Reha clutched her cup of hot chocolate and pensively sipped on the steaming liquid as she watched the rain: two things that helped her get over a breakup, however bad it might have been. She sat huddled in a tee that barely covered her unapologetic neon thongs. Reha was unlike other girls who turned red in the face if they happened to unknowingly reveal even their bra strap. “Why should I try to hide something I’m obviously wearing,” she questioned. She never felt the need to wear a skirt or a wrap around, even when she opened the door to keep the garbage can outside. A tiny hippie lass, she derived a strange pleasure out of her trivial rebellions. On some days, she spent the whole afternoon smoking in a minikin window that was just enough to fit two plant pots. The next morning she’d switch to yoga mode and wash down chunks of watermelon with spicy ginger tea. And then there were nights when her party brigade played obnoxiously loud numbers till wee hours, unless the neighbours summoned the police. “Life is worthwhile when no two days are same, kya samjhe?” she said in an intoxicated tone.
In spite of her staunch feminist attributes, Reha was never single. She dated a myriad men with a myriad traits since high school – Ron, because she was too eager to lose her virginity, Harry, because his father was a big cheese, Sam, because he wrote such beautiful poetry, Abdul, because he threatened to slash his wrist if she didn’t say yes and Partho, the father of the child rapidly growing in her womb.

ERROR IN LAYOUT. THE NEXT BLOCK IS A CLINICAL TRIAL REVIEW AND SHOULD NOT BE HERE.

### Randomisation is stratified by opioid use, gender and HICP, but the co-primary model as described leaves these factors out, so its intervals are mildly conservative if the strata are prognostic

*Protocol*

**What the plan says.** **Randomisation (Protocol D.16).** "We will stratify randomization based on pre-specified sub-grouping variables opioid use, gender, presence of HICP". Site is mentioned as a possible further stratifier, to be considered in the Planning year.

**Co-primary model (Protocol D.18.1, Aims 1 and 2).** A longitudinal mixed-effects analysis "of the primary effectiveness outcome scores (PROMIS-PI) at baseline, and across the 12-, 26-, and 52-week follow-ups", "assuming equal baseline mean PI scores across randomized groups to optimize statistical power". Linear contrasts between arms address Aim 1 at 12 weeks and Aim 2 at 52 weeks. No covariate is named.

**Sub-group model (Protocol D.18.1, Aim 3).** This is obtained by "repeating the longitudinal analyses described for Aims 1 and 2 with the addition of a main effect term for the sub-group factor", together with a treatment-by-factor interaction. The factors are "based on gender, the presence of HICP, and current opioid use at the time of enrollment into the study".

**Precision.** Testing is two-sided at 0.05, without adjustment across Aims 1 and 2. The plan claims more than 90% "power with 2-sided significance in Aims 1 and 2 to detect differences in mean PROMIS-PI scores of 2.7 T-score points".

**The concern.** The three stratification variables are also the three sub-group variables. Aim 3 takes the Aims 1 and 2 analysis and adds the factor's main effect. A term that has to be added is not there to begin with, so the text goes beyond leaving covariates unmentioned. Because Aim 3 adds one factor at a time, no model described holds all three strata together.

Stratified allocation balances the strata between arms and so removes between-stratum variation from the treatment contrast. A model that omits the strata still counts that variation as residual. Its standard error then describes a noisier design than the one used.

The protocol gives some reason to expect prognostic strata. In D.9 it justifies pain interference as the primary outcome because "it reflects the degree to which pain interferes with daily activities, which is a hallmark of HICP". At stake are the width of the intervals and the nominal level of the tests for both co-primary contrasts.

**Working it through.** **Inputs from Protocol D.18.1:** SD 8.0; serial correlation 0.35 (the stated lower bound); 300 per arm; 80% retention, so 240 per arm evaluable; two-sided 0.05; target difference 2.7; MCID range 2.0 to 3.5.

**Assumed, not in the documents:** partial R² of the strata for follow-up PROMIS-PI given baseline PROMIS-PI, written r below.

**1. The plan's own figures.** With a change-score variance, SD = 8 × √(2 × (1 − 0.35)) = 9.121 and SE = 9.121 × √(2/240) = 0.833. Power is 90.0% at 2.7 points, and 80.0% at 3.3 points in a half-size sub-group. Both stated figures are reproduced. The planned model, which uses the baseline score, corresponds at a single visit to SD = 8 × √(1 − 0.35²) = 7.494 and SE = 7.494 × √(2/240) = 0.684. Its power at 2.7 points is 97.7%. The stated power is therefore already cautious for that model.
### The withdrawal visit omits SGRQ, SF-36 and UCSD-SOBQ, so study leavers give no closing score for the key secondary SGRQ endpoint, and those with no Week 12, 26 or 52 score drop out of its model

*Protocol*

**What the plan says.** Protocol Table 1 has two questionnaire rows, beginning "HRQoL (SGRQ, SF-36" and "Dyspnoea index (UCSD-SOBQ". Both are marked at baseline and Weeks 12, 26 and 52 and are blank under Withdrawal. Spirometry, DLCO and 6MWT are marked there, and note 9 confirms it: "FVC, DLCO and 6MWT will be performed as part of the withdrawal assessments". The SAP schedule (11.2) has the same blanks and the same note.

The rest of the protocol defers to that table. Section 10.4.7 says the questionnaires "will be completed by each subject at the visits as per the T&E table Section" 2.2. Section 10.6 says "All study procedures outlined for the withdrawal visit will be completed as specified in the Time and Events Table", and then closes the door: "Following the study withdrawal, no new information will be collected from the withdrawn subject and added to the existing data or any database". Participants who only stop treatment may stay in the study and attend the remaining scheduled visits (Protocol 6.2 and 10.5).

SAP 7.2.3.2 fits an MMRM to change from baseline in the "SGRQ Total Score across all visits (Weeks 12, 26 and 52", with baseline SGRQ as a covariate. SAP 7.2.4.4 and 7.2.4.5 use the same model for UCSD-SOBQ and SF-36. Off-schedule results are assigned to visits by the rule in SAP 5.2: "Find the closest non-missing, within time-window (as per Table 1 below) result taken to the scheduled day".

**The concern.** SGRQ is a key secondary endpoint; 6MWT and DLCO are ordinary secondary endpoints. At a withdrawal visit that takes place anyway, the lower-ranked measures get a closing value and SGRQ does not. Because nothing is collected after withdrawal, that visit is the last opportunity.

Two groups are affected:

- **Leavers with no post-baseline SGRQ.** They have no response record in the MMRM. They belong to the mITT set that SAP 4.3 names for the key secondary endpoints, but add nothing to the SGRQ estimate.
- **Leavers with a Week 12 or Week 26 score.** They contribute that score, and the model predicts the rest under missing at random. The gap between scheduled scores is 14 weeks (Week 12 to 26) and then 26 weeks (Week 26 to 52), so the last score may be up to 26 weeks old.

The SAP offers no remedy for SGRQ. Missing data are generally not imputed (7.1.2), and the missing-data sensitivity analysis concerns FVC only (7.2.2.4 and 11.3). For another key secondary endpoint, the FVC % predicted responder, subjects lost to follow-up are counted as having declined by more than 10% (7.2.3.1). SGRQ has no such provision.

Although her love life was caught in a vicious cycle, the way these men made a quick exit from her life never seemed to bother her. That particular morning it was Partho’s turn. And even when he waited at the door to kiss goodbye, she continued to stare outside, as if the crow chowing down a dead rat and the old grandfather weeding grass from the garden were more important than him.
“You can keep the baby if you want to,” he said, comparing it to a free discount coupon.
Reha’s face twisted with rage. She remembered flashes of the night when he stayed back after the party got over. How he ran his fingers down her freshly waxed body. How efficiently he unhooked her bra and held her jugs delicately, like a potter proudly holding his masterpieces. The night when her well was brimming with warm fluids, as if inviting him to come and dive in, bathe in her juices. He swam, and he swam well, for almost an hour. Her moans turned into screams and concluded with a sigh. Thereafter, her body ached so much that she could barely walk to the washroom. Cleaning herself with a wet tissue, she turned to the other side and rolled herself into a ball. Even after a month, she could feel his smoke-laden breath on her collar bone, the rancid smell of wild sex on her body.
Reha was stuck between two worlds: one of unabashed freedom and one of illegitimate motherhood. The thought of giving birth to Partho’s child made her utterly nauseous and almost unconsciously, she rushed to the bathroom, stuck two fingers in her throat and threw up a pool of dark brown liquid. When she bent over to turn on the water, Rhea noticed a stream of blood trickle down her pale white calf. She lifted her tee to see her unapologetic neon thongs turn bright red. “Partho!” she squealed. “I couldn’t keep the baby even if I wanted to.”